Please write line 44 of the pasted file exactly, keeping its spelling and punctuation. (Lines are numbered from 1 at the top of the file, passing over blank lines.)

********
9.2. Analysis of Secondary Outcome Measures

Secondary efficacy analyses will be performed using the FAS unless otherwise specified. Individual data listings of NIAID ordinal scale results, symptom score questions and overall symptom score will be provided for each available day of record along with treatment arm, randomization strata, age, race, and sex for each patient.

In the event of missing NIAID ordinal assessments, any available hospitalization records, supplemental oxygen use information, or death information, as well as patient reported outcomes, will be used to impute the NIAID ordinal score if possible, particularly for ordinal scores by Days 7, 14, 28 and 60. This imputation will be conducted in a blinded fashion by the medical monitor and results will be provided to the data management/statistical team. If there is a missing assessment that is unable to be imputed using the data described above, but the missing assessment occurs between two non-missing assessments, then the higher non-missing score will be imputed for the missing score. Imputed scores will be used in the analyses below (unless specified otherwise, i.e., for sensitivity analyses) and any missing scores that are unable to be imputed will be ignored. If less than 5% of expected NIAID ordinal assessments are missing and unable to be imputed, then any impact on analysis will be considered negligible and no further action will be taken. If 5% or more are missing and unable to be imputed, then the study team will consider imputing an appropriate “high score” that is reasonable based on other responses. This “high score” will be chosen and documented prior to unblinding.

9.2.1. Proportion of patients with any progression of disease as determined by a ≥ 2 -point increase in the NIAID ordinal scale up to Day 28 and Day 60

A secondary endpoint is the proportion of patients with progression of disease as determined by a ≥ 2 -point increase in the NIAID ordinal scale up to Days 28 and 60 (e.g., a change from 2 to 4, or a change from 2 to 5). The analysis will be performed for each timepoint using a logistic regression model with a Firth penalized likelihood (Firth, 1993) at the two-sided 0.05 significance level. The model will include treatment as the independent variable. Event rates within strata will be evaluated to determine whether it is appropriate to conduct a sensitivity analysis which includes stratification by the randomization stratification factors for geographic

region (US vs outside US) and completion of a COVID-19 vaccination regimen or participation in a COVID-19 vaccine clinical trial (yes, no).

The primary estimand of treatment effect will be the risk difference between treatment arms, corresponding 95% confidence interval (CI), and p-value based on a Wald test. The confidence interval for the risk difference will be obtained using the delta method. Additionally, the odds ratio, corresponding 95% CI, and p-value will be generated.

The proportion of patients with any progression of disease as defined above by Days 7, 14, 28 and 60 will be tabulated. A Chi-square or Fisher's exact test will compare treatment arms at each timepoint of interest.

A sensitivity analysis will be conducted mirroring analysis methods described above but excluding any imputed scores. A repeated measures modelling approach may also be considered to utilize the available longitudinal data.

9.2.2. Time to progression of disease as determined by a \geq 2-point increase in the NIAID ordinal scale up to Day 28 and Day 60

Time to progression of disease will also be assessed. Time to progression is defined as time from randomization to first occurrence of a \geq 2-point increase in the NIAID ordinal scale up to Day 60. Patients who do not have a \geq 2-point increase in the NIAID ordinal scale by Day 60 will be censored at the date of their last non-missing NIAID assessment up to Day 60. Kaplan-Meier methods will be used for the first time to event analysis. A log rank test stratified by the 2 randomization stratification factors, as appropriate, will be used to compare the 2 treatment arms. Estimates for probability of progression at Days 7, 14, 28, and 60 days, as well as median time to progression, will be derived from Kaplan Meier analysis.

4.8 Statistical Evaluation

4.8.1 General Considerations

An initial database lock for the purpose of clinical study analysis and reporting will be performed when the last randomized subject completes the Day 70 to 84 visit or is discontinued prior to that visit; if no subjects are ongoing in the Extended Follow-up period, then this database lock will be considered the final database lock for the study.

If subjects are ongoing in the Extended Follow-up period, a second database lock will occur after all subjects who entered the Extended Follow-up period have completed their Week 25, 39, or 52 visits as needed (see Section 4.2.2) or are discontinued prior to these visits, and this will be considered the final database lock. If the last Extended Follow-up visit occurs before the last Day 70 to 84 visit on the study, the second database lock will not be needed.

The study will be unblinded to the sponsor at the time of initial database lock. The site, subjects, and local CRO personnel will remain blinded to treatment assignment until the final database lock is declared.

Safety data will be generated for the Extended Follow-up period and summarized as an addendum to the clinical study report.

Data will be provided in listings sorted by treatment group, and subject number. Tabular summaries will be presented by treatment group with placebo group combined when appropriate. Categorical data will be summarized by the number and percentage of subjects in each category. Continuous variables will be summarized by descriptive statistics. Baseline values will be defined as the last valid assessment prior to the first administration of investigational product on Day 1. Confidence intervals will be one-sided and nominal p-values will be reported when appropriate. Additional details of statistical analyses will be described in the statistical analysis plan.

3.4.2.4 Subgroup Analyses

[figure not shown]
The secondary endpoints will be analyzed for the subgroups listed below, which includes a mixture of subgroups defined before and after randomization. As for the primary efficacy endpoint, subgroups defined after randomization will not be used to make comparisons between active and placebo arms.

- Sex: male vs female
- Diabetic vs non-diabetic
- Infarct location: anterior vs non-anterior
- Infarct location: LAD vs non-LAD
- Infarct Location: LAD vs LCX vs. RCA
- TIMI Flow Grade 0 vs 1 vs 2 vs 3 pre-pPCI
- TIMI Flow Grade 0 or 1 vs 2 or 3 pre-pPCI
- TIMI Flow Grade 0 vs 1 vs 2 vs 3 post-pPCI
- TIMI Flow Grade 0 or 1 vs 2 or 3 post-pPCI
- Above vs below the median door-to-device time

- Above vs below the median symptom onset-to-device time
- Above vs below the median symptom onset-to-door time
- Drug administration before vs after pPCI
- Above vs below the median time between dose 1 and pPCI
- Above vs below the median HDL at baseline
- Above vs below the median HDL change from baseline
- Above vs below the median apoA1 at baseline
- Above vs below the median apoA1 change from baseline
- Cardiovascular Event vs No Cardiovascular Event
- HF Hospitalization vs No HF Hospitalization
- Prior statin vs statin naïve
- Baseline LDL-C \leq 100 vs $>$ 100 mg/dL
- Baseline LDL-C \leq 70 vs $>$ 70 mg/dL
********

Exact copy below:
- Baseline LDL-C \leq 70 vs $>$ 70 mg/dL